The study of the behavior of dynamically positioned semisubmersibles in the time domain can deliver important information on the positioning accuracy and thruster loading of the structure. It is not sufficient to only consider a static equilibrium of environmental and thruster forces. Dynamic effects in the stationkeeping performance of the semi submersible may play an important role.
The environmental loads contain both mean and low frequency varying components. Results from calculations and regular wave tests show that the use of diffraction analysis to calculate the wave drift forces on a semi submersible will lead to an underestimation of the loads.
The total thrust force delivered by the azimuthing thrusters on a semi submersible is influenced by a large number of variables. Interaction effects, such as thruster-hull, thruster-current and thruster-thruster interactions, are the result of complex physical phenomena. Results of model tests show, that the thrust loss due to thruster-hull interaction effects can be up to 40% of the open water thrust.
Other examples of dynamic effects in the stationkeeping behavior of a DP semi submersible include filtering of measured position signals, the application of wind feed forward, the thruster response times and the use of forbidden sectors for the azimuthing thrusters. It is possible to include these effects in DP model tests.
Dynamically positioned semi submersibles are being used for deep water drilling in areas such as the Gulf of Mexico, Campos Basin and West of Africa. There are a number of hydrodynamic aspects, which can be of importance in the design of the DP system. These aspects include environmental loads as well as the response of the DP system and thrusters.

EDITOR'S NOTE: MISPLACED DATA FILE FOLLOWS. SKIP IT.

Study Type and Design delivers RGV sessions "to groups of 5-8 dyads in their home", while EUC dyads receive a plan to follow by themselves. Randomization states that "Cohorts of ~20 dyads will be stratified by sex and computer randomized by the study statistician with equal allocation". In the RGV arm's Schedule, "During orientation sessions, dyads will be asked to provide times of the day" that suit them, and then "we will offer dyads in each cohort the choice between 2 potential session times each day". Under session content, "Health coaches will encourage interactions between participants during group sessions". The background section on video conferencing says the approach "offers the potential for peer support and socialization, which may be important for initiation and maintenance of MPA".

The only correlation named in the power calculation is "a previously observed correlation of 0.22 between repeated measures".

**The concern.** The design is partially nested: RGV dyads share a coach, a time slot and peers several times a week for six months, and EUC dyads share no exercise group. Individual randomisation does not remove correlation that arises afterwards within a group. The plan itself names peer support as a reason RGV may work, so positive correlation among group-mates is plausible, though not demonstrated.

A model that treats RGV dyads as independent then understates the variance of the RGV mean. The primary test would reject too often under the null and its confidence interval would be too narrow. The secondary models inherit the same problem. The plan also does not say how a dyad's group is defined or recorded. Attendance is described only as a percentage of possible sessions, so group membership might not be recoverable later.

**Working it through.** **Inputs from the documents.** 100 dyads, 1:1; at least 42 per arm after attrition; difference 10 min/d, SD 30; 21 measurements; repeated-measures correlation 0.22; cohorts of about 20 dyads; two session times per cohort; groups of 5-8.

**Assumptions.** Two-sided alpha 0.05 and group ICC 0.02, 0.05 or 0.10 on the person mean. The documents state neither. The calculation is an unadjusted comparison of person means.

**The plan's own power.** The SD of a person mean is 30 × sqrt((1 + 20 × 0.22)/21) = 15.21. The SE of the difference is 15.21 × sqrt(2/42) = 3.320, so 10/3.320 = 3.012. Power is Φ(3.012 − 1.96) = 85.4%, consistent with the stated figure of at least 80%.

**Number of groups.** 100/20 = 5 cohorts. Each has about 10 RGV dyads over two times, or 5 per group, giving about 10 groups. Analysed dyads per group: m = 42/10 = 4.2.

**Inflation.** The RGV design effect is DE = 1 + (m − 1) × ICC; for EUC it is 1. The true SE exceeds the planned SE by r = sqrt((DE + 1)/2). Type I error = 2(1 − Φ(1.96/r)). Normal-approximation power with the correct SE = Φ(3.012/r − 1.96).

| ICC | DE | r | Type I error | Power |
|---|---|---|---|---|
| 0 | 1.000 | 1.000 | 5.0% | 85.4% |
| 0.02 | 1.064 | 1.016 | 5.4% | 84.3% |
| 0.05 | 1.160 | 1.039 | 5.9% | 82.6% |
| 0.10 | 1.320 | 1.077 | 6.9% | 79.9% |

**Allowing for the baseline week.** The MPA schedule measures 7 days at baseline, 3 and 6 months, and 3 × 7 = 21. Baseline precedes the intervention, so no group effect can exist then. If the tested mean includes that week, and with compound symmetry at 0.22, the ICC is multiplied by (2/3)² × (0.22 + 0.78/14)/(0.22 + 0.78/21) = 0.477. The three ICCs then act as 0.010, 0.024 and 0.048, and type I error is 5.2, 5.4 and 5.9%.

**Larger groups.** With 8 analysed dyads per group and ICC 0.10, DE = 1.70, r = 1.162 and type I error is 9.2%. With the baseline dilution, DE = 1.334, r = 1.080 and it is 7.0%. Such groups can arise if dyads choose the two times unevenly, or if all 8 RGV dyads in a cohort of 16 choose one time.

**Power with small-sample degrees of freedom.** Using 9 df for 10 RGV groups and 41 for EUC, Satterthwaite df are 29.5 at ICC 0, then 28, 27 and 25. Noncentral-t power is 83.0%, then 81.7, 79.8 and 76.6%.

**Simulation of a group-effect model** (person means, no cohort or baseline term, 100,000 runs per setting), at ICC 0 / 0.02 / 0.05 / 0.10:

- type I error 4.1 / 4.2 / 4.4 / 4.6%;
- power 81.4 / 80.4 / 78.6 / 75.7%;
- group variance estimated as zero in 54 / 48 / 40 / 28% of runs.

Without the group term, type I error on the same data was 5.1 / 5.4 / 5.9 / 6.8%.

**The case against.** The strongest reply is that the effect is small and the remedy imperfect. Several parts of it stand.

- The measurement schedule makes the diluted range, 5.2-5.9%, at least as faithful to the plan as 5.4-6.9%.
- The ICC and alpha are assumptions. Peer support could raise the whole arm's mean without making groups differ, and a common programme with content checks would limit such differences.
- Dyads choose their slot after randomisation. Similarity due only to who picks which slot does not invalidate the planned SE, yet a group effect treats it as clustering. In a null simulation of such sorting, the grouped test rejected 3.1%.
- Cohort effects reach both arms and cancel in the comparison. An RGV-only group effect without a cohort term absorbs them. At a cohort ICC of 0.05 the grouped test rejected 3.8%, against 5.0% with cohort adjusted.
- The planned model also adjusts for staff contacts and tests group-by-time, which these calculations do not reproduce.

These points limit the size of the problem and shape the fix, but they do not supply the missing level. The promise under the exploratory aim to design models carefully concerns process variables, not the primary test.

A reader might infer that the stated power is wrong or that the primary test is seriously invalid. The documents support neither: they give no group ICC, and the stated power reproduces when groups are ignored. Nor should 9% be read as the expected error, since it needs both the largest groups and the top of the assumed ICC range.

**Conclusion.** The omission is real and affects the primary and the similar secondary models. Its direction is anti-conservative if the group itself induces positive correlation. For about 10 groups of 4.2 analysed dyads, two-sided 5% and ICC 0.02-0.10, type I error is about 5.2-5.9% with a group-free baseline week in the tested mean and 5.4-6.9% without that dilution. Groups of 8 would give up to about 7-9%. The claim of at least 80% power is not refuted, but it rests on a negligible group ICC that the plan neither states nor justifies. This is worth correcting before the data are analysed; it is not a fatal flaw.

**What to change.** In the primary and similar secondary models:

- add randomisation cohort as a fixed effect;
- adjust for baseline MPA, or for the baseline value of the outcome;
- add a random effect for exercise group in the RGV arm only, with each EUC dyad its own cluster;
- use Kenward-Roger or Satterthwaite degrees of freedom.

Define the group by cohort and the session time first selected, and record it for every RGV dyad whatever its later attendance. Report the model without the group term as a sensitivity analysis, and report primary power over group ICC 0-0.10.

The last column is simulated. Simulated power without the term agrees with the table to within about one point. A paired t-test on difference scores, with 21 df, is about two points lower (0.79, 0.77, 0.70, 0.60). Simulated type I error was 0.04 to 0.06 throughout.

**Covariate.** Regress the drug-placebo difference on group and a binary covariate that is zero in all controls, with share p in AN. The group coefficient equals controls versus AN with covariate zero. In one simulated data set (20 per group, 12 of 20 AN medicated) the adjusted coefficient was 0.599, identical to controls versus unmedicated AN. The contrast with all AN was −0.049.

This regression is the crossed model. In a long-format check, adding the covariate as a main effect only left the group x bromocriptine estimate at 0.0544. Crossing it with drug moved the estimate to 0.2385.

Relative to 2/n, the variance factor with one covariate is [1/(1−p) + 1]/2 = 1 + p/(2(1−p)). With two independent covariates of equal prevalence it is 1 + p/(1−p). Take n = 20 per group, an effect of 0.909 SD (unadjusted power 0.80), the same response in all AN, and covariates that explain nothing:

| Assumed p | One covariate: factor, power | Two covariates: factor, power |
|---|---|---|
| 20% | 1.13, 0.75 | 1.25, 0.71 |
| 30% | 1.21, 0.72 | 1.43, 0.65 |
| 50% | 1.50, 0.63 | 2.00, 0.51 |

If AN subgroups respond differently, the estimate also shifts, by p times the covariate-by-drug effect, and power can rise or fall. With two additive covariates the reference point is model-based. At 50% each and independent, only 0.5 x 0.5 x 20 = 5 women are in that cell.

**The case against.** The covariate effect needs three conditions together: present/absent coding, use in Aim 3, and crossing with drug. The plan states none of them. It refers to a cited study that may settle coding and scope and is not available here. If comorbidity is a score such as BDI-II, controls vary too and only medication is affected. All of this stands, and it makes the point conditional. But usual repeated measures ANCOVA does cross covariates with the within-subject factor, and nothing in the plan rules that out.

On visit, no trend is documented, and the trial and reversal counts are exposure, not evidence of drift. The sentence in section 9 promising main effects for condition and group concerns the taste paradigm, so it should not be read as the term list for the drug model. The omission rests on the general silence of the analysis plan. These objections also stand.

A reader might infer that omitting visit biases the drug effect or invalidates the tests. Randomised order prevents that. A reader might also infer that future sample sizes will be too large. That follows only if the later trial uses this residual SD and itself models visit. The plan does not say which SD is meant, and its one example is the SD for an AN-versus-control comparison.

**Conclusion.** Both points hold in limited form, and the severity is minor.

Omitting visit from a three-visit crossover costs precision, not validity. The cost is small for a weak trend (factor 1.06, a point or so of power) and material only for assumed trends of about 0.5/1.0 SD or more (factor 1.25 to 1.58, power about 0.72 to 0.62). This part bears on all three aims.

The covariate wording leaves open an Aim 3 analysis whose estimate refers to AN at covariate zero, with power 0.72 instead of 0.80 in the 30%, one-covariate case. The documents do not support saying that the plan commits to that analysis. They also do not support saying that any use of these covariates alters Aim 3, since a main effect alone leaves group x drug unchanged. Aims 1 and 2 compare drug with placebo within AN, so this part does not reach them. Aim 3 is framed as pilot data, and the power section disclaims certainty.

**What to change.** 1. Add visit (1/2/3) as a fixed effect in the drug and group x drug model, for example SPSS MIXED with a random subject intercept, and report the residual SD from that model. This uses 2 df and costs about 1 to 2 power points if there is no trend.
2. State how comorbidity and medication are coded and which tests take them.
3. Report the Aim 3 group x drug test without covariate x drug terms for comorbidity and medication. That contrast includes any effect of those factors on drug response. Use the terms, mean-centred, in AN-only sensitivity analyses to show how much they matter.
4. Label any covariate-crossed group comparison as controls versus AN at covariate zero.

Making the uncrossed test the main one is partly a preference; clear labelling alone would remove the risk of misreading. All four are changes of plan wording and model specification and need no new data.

The design of a DP system often involves a static footprint approach, which can be very useful, especially in the early design stage. However, this approach only considers the mean environmental loads and thruster forces, while in practice dynamic aspects may also play an important role, e.g. vessel drift off in severe environmental conditions will typically occur after passing of a large wave group.
In the present paper the dynamic behavior of dynamically positioned semi submersibles is discussed. For the dynamic behavior of a semi submersible three different aspects can be distinguished.
The environmental loads on a semi submersible may vary in time. The total environmental loads show mean and low frequency varying contributions, as well as wave frequency contributions. The mean and low frequency varying environmental loads will lead to a mean position error and low frequency structure motions to which the DP system will respond. The wave frequency variations only lead to first order (oscillatory) structure motions to which the DP system must not respond.
The delivered thrust force of an azimuthing thruster may differ considerably from its open water thrust in bollard pull condition. Thruster-hull, thruster-current and thruster-thruster interaction effects are caused by complex physical phenomena.
Filtering of the measured position causes phase lag in the determination of the low frequency position of the structure, which serves as input for the closed loop DP controller. Furthermore, the performance of the hardware of the DP system may lag behind the required total thrust forces. The resulting phase lag changes the effect of the adjusted P(I)D control coefficients and thus the behavior of the system.
Time domain computer simulations and DP model tests offer the possibility for assessing the dynamic behavior of the system. Results of this approach include positioning accuracy and thruster loading in